In this short talk from Techonomy 2011 in Tuscon, Ariz., Pamela Passman, CEO and President of the Center for Responsible Enterprise and Change, suggests we work harder to protect intellectual property in the digital age. If we can change the way we respect and honor workers’ rights, she says, we can also change the way we value ideas and software.
Passman: We’ve had a lot of optimistic discussions over the last few days, yet there’s this nagging sense of unease. There are signs of upheaval everywhere, from Egypt to Libya, from the Tea Party to Occupy Wall Street, from the sweatshops of Asia to unemployment in America. The framework for social and economic order is so loaded with tension that something has to give, but when you look around the globe it has not been so good for so many as it is today. In a single generation, hundreds of millions of people have moved out of poverty into the middle class. Child mortality is on the decline and life expectancy is expanding.
So what’s going on? Maybe it’s the feeling that the benefits of globalization are unfairly distributed. Too many people believe that opportunity belongs to someone else. Fortunately, there is a powerful force for fairness and progress. It’s not a new theory of government or political party. It’s not a new social movement. It’s your supply chain. Look, human dignity is simple. It comes when we can connect the value of the work we do to the reward that we receive and live without fear that what we’ve achieved will be arbitrarily taken away. It’s as simple as the rule of law. As businesspeople we believe in the rule of law as the foundation for business success, so we support it by acting responsibly, competing fairly and operating transparently. Now we can stand up for human dignity everywhere by insisting that the suppliers we work with also do the same. It’s not easy when suppliers operate in a system that asks us to turn a blind eye to corruption, unsafe working conditions and unsound environmental practices. When we turn a blind eye to the theft of intellectual property we are, in essence, creating a virtual sweatshop where people toil away without the benefit of reward for their time and energy. Doing so makes us complicit in a system that will never change unless we insist in honesty, safety and respect is as much a part of doing business as efficiency, cost and quality.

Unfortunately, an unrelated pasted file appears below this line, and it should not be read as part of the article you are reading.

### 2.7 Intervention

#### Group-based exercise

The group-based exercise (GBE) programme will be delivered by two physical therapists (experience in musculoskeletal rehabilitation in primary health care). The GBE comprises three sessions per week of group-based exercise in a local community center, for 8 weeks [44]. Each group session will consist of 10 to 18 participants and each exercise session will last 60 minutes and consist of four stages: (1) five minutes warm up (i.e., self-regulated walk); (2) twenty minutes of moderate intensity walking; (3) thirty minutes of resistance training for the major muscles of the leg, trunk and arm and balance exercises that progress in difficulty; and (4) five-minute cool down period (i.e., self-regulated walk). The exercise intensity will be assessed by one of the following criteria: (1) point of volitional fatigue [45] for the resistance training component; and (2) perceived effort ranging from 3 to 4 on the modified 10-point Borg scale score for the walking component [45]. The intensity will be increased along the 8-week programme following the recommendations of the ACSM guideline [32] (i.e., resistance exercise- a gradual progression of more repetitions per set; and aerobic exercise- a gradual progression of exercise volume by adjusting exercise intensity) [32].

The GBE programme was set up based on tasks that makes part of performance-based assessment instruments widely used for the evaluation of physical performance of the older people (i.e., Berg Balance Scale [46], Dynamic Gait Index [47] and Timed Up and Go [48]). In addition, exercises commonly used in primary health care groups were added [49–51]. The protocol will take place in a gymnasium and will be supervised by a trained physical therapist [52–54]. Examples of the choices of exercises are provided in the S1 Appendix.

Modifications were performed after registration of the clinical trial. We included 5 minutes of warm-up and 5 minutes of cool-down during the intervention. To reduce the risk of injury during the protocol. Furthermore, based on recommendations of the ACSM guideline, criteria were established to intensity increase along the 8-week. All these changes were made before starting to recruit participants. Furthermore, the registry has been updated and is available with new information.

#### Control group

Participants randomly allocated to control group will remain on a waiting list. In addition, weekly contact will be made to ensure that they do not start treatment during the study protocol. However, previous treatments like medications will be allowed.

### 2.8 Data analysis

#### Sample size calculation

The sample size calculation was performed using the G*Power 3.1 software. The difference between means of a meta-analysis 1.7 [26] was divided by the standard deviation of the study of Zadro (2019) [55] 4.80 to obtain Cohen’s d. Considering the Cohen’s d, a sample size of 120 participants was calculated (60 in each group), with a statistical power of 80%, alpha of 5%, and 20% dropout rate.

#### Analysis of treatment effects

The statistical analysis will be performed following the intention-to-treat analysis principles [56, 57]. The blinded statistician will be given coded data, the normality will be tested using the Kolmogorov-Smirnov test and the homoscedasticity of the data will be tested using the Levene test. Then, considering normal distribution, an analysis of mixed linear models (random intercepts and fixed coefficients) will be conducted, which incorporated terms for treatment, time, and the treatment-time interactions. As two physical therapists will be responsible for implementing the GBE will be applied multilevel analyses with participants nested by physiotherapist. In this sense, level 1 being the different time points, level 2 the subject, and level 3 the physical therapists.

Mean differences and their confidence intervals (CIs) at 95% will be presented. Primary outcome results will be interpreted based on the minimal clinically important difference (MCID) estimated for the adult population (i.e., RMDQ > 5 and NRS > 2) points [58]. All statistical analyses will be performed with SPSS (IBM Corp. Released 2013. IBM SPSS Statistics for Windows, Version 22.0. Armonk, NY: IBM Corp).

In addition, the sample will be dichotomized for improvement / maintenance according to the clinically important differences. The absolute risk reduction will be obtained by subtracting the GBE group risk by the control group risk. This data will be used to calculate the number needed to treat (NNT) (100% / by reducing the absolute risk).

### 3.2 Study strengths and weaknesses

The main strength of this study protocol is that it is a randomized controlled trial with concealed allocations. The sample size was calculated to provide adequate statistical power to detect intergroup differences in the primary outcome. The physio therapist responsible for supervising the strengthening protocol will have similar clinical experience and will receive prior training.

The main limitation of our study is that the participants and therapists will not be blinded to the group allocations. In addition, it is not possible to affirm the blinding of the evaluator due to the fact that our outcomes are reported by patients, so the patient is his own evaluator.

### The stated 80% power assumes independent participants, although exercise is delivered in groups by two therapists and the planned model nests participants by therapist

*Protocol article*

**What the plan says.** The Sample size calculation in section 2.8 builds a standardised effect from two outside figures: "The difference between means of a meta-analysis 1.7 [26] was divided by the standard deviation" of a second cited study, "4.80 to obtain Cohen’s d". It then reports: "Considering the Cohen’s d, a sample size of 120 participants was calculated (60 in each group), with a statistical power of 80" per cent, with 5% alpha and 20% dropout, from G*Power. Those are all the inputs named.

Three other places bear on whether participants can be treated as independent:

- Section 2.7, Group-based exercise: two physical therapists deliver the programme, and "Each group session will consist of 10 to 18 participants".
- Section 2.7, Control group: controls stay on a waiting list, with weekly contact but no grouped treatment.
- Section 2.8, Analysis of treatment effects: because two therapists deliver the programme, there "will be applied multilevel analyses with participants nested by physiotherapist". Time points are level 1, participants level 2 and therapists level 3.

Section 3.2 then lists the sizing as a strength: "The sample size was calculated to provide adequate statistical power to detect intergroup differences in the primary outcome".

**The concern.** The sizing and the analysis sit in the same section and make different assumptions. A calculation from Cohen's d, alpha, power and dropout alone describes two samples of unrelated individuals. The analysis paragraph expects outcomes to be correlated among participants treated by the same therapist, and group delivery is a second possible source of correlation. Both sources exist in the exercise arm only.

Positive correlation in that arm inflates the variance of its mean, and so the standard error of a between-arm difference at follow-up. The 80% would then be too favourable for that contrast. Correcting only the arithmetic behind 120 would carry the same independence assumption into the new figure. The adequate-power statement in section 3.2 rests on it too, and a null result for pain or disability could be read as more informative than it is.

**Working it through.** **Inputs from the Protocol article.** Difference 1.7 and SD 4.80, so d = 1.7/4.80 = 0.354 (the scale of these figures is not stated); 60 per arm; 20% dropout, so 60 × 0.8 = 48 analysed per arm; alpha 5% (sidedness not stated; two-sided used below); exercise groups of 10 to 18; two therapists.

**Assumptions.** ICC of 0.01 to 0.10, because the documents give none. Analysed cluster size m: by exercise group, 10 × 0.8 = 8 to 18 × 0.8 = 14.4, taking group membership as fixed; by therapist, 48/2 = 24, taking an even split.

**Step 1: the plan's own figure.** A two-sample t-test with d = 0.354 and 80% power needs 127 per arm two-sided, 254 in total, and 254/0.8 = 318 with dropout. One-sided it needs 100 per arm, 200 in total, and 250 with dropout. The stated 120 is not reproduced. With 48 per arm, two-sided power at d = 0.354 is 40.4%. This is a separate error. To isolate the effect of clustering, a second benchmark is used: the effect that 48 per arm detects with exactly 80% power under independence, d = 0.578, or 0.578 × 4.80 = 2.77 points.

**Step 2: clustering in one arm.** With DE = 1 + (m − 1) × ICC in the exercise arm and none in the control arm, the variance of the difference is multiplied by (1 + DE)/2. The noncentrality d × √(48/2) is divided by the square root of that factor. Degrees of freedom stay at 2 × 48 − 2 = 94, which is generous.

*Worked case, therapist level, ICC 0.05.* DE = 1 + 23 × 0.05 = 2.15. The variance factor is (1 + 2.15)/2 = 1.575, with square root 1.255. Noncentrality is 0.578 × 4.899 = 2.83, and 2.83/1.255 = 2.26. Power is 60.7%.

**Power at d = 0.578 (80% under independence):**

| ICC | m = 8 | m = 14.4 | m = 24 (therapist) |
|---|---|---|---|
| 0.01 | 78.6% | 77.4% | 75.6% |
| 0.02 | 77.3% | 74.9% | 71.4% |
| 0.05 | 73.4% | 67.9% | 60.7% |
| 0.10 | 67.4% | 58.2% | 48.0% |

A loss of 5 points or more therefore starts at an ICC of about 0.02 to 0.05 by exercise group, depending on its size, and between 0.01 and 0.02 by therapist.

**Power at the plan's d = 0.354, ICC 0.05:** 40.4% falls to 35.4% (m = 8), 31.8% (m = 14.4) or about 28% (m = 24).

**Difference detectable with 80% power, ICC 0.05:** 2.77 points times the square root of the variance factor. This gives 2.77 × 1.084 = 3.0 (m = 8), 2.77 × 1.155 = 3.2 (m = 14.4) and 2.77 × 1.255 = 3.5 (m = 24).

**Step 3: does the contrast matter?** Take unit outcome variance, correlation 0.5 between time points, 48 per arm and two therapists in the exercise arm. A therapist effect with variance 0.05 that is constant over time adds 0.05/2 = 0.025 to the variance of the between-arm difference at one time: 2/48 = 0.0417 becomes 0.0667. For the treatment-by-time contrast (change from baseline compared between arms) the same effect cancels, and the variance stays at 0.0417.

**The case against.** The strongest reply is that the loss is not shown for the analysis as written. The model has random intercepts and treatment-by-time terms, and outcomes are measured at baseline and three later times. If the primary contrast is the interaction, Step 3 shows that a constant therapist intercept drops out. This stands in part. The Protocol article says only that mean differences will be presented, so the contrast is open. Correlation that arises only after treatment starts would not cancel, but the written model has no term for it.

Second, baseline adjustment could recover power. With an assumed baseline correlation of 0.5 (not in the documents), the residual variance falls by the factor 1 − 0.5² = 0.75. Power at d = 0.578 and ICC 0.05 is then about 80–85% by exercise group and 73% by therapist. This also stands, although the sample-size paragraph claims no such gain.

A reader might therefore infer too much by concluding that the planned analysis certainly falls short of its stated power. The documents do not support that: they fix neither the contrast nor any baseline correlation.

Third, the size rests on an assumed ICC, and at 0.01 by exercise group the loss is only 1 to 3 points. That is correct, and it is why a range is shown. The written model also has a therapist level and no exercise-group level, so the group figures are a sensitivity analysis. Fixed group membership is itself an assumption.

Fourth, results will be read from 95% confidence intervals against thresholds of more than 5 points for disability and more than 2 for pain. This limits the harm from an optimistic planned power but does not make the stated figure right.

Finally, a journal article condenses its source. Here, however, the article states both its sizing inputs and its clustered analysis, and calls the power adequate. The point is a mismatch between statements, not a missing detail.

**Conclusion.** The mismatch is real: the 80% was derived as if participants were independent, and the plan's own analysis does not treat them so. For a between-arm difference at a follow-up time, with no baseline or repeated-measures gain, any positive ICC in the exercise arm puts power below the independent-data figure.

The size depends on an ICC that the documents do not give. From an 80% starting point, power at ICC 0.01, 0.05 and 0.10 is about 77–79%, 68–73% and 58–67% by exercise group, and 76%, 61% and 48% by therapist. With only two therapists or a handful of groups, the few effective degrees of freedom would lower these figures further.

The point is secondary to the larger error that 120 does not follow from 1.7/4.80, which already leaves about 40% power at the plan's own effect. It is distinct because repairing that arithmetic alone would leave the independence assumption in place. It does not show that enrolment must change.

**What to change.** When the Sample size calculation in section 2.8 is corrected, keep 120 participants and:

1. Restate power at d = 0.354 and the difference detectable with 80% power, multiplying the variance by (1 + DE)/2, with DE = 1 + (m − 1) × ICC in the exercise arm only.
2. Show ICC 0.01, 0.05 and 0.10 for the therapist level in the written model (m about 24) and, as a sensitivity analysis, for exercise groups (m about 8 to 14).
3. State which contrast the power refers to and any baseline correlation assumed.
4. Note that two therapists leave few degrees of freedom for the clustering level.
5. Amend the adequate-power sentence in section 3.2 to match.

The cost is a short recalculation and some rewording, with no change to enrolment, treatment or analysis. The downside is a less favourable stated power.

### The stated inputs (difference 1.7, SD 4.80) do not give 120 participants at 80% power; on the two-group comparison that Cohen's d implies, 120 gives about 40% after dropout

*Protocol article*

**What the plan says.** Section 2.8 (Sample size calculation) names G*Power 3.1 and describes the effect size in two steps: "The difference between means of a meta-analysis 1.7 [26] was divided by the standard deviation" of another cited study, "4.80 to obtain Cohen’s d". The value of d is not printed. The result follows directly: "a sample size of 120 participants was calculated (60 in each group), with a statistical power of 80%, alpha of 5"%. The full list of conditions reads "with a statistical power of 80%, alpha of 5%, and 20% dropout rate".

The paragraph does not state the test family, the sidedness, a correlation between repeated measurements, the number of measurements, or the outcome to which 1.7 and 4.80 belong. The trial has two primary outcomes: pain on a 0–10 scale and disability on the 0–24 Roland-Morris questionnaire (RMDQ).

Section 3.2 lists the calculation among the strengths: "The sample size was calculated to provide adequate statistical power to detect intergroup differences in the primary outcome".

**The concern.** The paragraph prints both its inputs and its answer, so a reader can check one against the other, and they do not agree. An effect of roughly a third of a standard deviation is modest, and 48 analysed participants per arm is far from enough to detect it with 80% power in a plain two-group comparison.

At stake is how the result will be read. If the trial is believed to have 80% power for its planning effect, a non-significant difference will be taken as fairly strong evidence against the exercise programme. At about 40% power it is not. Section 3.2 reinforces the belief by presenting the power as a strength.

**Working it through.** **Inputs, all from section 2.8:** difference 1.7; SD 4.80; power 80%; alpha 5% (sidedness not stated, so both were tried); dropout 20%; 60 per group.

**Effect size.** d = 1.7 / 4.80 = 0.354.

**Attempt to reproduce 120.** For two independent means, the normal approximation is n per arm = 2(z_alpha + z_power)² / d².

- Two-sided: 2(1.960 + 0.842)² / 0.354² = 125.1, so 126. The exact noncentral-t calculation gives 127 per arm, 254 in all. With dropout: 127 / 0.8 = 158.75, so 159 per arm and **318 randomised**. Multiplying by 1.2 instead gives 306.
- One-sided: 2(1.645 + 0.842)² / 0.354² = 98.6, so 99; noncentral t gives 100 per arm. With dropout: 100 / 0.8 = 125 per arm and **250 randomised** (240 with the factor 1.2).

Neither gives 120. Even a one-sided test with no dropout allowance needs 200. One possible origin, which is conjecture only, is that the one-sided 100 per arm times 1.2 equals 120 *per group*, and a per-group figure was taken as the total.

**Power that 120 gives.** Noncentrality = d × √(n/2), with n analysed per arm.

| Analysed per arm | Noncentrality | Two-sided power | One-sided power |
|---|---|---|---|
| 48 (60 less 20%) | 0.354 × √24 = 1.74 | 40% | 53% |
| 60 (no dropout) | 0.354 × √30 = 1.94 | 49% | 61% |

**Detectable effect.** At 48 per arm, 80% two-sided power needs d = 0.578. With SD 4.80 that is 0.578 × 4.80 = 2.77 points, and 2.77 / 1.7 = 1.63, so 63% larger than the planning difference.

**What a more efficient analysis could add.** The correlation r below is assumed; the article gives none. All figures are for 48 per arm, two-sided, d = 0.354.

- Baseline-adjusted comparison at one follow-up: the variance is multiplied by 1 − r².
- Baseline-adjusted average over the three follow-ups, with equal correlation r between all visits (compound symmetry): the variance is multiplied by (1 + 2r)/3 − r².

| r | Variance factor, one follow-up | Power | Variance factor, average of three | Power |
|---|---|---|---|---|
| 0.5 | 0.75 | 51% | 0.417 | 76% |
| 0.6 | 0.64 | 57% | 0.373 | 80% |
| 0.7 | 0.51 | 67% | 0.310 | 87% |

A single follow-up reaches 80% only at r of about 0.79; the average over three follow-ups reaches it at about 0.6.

The good news is that this is the ultimate in enlightened strategic self-interest, for you and your suppliers. Stability and growth depends, not just on the premise that opportunity is for all, but the promise that talent and hard work will lead to success. Maybe it’s not so hard to imagine. After all, in the last decade we did make progress on working conditions. Let’s build on that process. Let’s extend that work to better protect ideas and innovations that are key to growth and prosperity for years to come. After all, we all dream of a better future virtual or otherwise. Nobody wants to run a sweatshop.